[Petty crime[/b]: Do be aware, as anywhere popular with tourists, of pickpockets and scam artists. The Zócalo (central plaza, only in México we use the word for pedestal or base because people began saying "I'll meet you at the zócalo" and by use it came to mean the entire central plaza square instead of the base of a monument), historic buildings etc. do have this opportunistic riffraff hanging around.

Chapultepéc park:is especially great on Sundays, with lots of families, balloon and cotton candy salespeople and even the occasional organ grinder. Great people watching!

The zoo at Chapultepéc is not brilliant, but it is old - the precolumbian Aztecs had a zoo / menagerie here.

The Castillo / castle housed the Emperor Maximilian and his mentally ill wife, Carlota. There is some fabulous art to see, including huge pieces made of malachite.

Nearby is the fabulous Museum of History and Anthropology, with amazing collections and anthropological displays. They brought in village groups to build reproductions of a typical small village, and once the construction was over furnished the villages with items of everyday life, including statues of people and animals at their daily life activities.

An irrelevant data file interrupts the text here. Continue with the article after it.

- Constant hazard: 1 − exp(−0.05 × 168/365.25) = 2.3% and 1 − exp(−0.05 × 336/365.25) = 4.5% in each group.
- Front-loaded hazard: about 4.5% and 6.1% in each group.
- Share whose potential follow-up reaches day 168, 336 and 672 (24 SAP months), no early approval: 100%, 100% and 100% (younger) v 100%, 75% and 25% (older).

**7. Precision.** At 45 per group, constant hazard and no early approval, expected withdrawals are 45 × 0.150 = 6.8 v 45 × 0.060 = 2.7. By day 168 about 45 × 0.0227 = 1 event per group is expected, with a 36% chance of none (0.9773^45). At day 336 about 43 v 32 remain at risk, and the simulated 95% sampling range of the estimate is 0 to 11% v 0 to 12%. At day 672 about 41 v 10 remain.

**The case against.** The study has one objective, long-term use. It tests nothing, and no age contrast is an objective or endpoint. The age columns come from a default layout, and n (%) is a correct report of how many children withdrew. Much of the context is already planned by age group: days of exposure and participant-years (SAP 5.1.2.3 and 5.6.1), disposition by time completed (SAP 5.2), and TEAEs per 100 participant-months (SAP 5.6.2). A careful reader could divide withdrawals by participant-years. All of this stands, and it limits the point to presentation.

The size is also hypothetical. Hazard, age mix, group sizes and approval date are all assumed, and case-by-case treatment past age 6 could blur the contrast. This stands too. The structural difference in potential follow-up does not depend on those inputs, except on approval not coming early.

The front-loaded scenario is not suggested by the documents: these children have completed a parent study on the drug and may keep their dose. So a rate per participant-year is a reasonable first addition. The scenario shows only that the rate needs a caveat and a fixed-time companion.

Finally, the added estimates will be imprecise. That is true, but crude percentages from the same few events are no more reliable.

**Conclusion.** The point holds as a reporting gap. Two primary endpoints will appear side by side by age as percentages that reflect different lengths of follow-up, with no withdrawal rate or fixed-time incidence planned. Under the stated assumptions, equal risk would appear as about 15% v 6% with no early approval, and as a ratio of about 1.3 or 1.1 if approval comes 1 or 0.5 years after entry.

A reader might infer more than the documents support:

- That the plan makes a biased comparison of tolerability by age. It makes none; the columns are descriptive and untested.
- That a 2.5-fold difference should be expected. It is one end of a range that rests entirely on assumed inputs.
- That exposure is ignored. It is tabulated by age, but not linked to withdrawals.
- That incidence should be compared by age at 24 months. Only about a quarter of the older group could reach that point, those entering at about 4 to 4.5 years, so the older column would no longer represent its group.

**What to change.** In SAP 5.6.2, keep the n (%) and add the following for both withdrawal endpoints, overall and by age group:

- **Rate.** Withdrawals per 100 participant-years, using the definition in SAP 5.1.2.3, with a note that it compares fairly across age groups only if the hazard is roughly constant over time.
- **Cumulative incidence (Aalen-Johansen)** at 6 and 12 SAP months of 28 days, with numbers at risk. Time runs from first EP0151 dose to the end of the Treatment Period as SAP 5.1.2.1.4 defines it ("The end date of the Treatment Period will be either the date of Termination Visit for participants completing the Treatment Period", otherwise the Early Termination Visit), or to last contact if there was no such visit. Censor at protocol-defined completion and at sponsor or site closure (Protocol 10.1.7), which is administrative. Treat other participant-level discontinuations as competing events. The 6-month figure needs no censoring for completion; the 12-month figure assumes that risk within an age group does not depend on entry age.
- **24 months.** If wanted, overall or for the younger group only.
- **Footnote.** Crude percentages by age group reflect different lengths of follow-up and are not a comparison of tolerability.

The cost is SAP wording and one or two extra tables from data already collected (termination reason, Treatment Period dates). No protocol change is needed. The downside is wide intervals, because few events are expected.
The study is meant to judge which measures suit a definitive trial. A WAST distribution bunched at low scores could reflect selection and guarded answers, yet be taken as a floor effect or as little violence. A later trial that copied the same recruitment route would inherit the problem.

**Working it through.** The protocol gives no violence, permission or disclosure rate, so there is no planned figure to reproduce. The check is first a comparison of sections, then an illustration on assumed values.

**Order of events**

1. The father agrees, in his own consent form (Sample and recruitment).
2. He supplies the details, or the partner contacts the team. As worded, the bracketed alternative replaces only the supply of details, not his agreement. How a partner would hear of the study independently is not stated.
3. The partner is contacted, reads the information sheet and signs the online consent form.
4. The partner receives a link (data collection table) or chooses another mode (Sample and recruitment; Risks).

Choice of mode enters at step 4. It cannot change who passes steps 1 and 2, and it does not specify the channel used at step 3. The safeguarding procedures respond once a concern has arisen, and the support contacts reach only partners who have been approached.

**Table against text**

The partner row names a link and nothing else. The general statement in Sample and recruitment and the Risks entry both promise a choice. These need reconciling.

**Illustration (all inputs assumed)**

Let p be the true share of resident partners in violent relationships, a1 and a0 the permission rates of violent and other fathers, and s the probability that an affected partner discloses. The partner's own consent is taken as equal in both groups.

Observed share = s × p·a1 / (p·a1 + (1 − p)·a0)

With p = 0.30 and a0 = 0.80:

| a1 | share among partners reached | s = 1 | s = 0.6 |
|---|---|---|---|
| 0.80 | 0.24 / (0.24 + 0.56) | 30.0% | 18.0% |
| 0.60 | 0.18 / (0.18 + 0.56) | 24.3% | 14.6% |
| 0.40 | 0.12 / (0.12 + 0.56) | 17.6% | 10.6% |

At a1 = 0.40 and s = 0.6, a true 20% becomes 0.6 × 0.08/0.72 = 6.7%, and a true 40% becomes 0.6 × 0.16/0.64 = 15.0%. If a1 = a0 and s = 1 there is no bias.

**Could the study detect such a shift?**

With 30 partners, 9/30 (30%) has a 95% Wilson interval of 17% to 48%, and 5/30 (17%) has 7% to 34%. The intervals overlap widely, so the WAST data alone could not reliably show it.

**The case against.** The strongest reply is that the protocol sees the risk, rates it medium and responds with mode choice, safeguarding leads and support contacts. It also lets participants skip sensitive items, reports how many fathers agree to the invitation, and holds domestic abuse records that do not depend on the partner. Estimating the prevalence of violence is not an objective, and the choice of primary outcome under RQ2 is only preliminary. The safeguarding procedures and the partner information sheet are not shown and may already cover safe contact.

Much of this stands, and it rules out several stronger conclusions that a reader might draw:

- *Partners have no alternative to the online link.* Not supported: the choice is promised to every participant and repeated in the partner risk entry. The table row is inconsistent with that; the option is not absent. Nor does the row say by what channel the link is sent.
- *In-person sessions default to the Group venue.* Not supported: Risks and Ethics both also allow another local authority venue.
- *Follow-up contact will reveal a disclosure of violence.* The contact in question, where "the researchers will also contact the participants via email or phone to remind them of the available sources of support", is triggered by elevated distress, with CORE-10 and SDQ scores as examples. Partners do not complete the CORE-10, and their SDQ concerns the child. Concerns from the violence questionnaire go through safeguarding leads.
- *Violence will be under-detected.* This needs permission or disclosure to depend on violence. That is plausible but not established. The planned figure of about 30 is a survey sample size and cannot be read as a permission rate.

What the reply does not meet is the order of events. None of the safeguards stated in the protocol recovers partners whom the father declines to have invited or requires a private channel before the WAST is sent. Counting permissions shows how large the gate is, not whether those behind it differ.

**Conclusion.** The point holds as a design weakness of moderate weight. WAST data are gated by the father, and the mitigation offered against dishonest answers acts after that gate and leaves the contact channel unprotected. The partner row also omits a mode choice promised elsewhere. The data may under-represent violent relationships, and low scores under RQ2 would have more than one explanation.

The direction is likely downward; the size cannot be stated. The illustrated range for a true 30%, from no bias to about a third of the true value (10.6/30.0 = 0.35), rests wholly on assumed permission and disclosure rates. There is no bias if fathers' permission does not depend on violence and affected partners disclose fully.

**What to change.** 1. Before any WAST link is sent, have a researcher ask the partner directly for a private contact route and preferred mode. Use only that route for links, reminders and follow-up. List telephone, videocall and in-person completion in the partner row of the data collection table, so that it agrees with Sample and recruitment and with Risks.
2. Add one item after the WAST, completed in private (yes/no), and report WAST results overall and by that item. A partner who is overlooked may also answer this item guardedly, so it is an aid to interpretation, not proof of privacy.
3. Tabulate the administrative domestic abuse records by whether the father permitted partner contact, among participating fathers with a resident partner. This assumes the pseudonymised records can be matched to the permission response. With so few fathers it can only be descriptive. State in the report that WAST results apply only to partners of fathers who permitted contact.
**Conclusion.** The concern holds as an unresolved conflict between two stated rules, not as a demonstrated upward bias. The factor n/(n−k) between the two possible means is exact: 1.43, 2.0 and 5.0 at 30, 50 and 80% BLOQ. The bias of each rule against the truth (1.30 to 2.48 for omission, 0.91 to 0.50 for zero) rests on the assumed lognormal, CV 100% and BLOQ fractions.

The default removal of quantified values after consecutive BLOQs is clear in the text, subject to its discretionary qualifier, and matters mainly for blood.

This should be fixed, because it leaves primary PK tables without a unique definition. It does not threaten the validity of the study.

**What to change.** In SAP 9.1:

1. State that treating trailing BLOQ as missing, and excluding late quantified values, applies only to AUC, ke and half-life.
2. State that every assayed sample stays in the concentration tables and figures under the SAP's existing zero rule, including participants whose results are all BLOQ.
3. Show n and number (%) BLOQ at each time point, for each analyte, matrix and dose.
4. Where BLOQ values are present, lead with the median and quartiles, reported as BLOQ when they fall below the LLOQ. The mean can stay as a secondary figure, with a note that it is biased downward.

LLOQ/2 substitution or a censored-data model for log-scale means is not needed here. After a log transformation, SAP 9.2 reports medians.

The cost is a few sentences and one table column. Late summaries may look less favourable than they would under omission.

Restaurants: there are some Mexican and international regional restaurants worth noting and trying. Too numerous to list here, but check the listings here at TripAdvisor.com. When I go home, or at least the D. F. and Cuernavaca used to be home, my "Chilangos" family and friends do things like breakfast or lunch at El Cardenal (regional authentic Mexican food, several locations - the hot hand-beaten chocolate made table side makes your breakfast orgiastic), or maybe to Puerto Getaria for delicious Basque seafood and wine.